Super-spreader landfills causing climate change
By Mike Ritchie, MRA Consulting Group
Organics decompose in landfill under anaerobic conditions to form methane, an extremely potent greenhouse gas (28 times more potent in forcing climate change than carbon dioxide).
Landfills represent 30% of all Australian methane emissions.
So, keeping organics out of landfill via an “Organics Revolution” will reduce Australia’s greenhouse footprint.
It seems that, as I found out recently, the science did catch up with that view a couple of years ago.
A study by NASA’s Jet Propulsion Laboratory and Scientific Aviation has found (via direct measurement of emissions) that “super emitter” landfill sites in the USA leak methane at rates as much as 6 times that calculated at the facility level using modelling such as the First Order Decay Model (FODM).
Put simply the problem of methane emissions from landfill is much bigger than the modelling tells us.
And that will come as no surprise to people who have used the FODM to estimate landfill emissions for the Australian Emissions Reduction Fund and National Greenhouse Emission Reporting scheme.
The models that are used to estimate landfill emissions include wildly disparate input assumptions, guesses about what waste was put in the ground up to 20 years ago, the mix of waste streams are estimated and the results depend on the State in which the landfill is located and a number of subsequent assumptions around climate and rainfall. Essentially, the modeller has the option to assume that a landfill in the north of NSW has the same climatic conditions as one in the south. This and other assumptions contribute to massive error bars in the estimates of emissions (and penalise some landfills over others).
This NASA study highlights that FODMs used in the USA are very poor predictors of the landfills’ emissions profile.Tweet
MRA has been saying that for years.
Way back when the government was including landfills in the Carbon Pollution Reduction Scheme, we suggested that we use a simple proxy measure rather than the FODM. Simpler, cheaper and reliable. We suggested one tonne of waste into the landfill would generate 1 tonne of CO2-e (which is pretty close to the putrescible waste figure of 1.14) and that figure could be discounted by 50% with gas capture and flaring. We didn’t win the debate. But that is not the point of this story.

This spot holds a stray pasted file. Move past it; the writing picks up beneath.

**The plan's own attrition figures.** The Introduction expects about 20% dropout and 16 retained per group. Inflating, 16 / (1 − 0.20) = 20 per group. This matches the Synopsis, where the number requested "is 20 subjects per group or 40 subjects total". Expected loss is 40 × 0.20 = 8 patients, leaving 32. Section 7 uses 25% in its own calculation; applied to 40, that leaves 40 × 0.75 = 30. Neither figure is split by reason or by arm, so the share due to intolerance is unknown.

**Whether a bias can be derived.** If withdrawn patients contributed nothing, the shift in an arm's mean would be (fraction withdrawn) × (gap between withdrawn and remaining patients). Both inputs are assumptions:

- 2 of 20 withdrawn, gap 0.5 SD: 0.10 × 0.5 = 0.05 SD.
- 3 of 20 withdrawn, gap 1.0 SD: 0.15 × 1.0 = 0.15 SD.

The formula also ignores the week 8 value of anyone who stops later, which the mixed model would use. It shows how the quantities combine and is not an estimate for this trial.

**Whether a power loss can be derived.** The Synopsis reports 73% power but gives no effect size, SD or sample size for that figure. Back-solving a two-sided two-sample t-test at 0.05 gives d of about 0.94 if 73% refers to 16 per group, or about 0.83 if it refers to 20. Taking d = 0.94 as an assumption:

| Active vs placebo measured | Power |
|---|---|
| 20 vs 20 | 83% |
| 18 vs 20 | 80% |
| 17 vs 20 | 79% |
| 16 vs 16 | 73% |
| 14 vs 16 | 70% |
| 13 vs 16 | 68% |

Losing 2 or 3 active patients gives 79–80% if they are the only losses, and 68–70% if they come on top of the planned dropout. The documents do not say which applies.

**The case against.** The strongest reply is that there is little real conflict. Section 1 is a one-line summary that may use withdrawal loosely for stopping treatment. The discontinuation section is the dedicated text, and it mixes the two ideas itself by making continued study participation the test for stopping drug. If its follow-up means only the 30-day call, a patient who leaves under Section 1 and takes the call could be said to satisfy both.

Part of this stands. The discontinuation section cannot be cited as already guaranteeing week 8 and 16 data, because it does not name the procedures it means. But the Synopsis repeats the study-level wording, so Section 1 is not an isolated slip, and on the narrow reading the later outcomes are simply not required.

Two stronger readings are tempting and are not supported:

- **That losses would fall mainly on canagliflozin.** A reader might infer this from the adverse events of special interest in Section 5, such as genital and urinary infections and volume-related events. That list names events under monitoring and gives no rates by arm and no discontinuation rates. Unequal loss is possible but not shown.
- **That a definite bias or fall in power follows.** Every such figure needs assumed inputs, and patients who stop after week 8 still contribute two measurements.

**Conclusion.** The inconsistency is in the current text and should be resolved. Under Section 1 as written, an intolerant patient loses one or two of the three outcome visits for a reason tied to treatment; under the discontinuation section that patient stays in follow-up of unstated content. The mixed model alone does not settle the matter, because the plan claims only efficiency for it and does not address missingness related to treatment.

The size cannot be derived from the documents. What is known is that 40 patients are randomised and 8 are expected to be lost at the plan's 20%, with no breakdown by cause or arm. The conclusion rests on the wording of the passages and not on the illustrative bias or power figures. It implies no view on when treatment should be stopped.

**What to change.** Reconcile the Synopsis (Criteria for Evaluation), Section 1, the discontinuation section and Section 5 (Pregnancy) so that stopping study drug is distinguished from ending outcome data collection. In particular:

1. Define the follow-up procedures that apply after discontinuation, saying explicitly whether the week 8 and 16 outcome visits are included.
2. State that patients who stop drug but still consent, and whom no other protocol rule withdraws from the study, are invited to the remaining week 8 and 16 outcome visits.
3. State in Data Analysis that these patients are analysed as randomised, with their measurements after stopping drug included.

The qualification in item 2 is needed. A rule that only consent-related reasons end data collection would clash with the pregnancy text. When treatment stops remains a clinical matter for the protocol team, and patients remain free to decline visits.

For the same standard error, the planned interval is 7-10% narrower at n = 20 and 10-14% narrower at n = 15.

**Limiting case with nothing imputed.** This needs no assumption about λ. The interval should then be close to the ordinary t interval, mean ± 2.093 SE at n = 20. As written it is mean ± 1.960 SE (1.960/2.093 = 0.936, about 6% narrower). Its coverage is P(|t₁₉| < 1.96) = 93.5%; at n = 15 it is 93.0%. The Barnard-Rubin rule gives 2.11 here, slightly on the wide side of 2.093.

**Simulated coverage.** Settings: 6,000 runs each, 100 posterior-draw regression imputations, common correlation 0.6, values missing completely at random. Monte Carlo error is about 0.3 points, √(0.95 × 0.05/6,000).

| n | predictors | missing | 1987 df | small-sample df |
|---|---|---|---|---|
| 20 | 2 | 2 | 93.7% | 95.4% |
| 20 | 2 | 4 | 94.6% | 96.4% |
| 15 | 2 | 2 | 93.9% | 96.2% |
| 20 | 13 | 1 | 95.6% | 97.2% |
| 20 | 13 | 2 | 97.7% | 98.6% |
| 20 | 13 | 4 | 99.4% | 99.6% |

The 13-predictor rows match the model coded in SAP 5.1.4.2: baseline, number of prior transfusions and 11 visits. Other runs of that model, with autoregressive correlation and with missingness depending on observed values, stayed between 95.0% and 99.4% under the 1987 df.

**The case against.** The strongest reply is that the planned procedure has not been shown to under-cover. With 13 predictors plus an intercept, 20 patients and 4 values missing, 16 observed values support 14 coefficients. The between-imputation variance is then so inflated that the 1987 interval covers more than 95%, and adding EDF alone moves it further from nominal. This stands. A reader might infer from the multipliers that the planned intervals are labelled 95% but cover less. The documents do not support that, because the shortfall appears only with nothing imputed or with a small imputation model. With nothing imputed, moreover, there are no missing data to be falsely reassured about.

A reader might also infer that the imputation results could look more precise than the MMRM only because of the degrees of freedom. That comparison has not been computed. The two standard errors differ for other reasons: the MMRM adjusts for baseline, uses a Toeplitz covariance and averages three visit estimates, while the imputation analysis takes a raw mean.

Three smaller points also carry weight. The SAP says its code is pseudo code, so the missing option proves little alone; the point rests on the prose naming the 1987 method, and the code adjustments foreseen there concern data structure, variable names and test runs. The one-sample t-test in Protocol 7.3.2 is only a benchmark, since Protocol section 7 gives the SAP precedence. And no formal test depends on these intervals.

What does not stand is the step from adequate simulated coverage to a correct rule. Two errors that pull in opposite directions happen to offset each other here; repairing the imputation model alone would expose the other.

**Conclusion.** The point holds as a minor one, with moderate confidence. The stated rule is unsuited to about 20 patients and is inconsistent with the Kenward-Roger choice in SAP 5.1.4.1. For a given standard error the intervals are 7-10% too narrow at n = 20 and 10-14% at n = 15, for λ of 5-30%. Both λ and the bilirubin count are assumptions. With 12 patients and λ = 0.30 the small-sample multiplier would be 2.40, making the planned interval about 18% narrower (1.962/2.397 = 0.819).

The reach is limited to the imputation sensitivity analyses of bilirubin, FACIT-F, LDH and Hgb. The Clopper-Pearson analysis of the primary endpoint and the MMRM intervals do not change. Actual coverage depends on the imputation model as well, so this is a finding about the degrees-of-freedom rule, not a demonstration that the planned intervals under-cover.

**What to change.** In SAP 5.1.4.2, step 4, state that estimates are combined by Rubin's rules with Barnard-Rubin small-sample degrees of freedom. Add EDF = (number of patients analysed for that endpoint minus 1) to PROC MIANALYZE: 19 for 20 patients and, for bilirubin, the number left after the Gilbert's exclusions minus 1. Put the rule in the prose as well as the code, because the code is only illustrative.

The right place for organics (food, garden, timber, wood etc) is back to farmers as compost or into anaerobic digestion to generate green energy.
We have the poorest soils on the planet and yet we landfill more than 7 MT per year of perfectly good organics. Why?
Because the economics of landfill in Australia is still broken.
It is still cheaper to landfill food waste than to recycle it, almost everywhere.
It is not banned from landfill anywhere. The landfill levies are supposed to drive it out of landfill, but they are still not high enough to generate the behaviour change we need.
We should not blame households, Councils or businesses for this. They are making rational economic decisions. It is government that sets the policies, levies and regulations that drive recycling (or not) of organics.
The NASA study found that super-emitter landfills accounted for 40% of the measured point source emissions in California, exceeding fossil fuel and agricultural generation of methane point source emissions.
That is likely to be true here as well but do not regularly measure methane emissions from landfill. We only model it.
Methane concentrations in the atmosphere have been rising rapidly, increasing the challenge of achieving the Paris Agreement targets. The study indicates that landfills are likely playing a bigger role in accelerating global warming, than regulators have previously believed.
NSW now requires large commercial operators to have organics collection. This is a first positive step towards commercial organics diversion. However, it is not enough. It is time for all Governments (Federal, State and Local) to step up with serious controls on organic waste to landfill, including both household and commercial sources.
While some movement is afoot, it is neither comprehensive, enforceable or sufficient to drive organics from landfill.
As always, we welcome your feedback on this, or any other topic on ‘The Tipping Point’.
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